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Pituitary Adenylate Cyclase Activating Polypeptide Enhances Glucose-Evoked Insulin Secretion in the Canine Pancreas In Vivo

Nobuharu Yamaguchi
Groupe de Recherche sur le Système Nerveux Autonome (GRSNA), Faculté de Pharmacie, Université de Montréal. Montréal, Québec, Canada
Corresponding Author
Nobuharu Yamaguchi
Faculté de Pharmacie
Université de Montréal
C.P.6128, Succursale “Centre-Ville”
Montréal Québec, H3C 3J7
Canada
Phone +1-514-343-7614
Fax +1-514-343-2102
E-mail [email protected]
Received: May 1st, 2001 Accepted:August 1st, 2001

 

 
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Abstract

Objective To study a local effect of pituitary adenylate cyclase activating polypeptide (PACAP1-27) on glucose-evoked insulin release under in vivo conditions.
Intervention Glucose and PACAP1-27 were locally infused to the pancreas via the superior pancreaticoduodenal artery without interrupting the blood supply.
Main outcome measures Plasma insulin and glucose concentrations were determined in samples obtained from the superior pancreaticoduodenal vein and the aorta. Superior pancreaticoduodenal venous blood flow was measured to compute the net output of insulin.
Results PACAP1-27 (0.005-5 µg) increased the basal insulin secretion by about 15 folds in a dose-dependent manner. Local infusion of either glucose (5%) or PACAP1-27 (0.05 µg) resulted in a significant increase in the basal insulin output to about 300 µU·min-1g-1, which was highly reproducible upon the second administration of the same dose with an interval of 30 min. When PACAP1-27 was simultaneously given during glucose infusion, the increased insulin output due to glucose was further enhanced to about 600 µU·min-1g-1. The net increase in PACAP1-27-induced insulin output in the presence of glucose was significantly greater than that obtained with PACAP1-27 alone. There exists a strong and highly significant correlation between changes in glucose level and those in insulin output when both glucose and PACAP1-27 were administered simultaneously.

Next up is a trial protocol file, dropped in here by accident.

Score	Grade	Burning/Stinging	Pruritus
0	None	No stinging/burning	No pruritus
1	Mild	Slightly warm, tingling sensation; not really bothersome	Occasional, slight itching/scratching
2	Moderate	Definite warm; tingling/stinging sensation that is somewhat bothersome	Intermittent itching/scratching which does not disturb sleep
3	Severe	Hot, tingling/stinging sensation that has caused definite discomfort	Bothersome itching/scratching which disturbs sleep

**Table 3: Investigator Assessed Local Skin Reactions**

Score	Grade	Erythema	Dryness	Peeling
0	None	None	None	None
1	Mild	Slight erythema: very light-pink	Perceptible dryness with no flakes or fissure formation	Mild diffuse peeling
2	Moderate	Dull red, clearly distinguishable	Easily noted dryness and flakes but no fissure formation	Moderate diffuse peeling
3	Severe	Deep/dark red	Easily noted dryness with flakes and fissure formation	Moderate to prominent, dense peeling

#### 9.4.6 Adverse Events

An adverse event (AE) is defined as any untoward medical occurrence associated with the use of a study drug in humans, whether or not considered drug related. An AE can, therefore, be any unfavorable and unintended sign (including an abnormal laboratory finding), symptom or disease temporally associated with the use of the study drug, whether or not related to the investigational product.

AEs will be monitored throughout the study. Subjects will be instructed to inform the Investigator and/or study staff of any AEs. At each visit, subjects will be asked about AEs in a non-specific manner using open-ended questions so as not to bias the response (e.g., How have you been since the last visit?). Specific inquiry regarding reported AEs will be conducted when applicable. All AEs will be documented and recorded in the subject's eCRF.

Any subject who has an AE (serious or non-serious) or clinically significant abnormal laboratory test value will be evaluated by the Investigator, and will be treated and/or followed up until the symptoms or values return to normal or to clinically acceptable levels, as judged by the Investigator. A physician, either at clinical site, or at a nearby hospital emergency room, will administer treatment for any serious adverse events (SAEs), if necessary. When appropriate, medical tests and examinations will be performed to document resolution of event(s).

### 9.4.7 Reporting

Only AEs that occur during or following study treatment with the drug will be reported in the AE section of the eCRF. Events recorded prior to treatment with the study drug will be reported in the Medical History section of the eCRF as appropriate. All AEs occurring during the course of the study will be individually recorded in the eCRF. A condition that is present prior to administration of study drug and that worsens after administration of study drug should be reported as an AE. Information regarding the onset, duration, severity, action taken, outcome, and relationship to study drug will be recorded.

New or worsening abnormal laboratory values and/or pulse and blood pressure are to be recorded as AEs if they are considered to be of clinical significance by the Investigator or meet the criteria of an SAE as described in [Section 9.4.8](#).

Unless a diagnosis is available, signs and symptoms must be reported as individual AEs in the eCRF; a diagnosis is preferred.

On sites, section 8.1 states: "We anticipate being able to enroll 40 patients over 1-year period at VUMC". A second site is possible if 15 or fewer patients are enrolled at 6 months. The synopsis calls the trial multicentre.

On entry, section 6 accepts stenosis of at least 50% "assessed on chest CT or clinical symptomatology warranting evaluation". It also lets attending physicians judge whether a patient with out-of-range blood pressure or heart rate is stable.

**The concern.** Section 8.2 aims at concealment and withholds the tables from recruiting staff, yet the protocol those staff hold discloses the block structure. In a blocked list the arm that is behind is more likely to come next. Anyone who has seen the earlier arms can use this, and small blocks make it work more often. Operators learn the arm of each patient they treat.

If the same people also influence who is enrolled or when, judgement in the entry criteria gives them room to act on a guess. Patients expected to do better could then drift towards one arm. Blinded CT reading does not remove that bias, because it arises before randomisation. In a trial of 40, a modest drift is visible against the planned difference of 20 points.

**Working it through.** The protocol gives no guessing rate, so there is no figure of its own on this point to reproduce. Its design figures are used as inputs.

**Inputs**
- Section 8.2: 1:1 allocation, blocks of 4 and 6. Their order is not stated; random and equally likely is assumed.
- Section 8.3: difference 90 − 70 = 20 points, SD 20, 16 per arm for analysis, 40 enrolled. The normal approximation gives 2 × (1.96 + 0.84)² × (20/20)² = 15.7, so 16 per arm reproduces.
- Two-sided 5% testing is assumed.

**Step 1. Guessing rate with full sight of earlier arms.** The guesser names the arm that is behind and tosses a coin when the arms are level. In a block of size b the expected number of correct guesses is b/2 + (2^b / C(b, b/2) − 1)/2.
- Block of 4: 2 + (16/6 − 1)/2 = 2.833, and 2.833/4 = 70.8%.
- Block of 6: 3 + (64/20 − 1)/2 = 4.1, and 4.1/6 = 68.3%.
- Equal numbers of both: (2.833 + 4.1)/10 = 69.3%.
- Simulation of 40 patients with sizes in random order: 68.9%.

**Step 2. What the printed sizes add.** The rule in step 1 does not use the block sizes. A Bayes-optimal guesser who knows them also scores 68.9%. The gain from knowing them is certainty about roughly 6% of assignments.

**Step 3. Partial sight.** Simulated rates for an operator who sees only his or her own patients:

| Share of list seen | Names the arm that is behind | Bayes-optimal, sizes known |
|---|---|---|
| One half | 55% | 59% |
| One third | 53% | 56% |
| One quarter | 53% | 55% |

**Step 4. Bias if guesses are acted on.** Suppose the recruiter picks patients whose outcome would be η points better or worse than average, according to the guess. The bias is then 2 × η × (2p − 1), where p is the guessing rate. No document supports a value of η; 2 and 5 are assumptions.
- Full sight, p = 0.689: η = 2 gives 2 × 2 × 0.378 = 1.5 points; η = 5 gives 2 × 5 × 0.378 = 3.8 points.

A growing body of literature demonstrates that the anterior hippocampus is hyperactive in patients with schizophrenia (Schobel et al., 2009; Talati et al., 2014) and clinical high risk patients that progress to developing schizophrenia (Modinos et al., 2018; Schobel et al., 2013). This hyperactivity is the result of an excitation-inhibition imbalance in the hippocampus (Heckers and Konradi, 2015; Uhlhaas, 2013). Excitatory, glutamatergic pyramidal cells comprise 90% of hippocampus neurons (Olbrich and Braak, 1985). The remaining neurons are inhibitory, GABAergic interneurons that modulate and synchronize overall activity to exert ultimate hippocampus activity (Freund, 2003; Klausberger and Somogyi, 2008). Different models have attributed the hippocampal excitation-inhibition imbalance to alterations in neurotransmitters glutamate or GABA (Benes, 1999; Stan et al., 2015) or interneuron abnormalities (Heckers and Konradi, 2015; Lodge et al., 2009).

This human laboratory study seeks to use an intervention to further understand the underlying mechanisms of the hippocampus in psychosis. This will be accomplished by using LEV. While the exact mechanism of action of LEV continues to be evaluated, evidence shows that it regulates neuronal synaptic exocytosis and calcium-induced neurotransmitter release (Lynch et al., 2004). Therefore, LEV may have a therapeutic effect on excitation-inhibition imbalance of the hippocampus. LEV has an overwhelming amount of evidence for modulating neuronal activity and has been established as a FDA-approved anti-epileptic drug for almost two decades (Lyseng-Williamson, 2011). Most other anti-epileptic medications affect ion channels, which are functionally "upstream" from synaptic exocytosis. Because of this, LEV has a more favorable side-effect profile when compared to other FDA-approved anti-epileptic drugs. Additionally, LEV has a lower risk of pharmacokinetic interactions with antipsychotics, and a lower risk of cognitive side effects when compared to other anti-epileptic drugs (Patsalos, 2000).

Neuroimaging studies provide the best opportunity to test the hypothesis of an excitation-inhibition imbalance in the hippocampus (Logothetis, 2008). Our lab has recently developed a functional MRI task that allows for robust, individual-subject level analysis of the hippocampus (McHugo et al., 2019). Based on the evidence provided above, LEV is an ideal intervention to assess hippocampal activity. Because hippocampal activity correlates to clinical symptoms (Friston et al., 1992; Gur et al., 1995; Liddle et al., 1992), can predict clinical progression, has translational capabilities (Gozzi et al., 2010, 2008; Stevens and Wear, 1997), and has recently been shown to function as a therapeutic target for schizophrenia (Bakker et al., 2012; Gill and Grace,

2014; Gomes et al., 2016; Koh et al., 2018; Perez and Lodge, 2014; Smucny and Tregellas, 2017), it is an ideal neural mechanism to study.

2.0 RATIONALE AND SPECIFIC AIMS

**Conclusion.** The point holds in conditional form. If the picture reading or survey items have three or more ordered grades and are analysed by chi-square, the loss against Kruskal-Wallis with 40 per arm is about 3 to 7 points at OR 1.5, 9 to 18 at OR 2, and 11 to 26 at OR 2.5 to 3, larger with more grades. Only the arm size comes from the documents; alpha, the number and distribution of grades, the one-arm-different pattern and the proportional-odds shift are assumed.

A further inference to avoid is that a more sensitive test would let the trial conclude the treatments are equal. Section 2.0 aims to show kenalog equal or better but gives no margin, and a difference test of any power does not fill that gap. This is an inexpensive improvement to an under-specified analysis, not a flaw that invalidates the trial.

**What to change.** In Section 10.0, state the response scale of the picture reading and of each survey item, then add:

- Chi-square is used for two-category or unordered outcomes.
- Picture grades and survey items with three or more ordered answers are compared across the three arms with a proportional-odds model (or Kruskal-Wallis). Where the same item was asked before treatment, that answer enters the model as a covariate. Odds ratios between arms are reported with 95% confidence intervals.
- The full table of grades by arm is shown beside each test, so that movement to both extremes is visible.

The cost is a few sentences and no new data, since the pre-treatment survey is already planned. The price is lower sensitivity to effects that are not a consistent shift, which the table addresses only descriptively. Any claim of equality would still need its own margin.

Conclusion The results indicate that PACAP1-27 directly enhances the glucose-evoked insulin secretion in the endocrine pancreas in anesthetized dogs. The study suggests that PACAP may play a local facilitating role in insulin secretion in response to glucose loading.

Keywords

Adenylate Cyclase; Chemical Actions and Uses; Dogs; Hormones; Hormones, Hormone Substitutes, and Hormone Antagonists; Regression Analysis

Abbreviations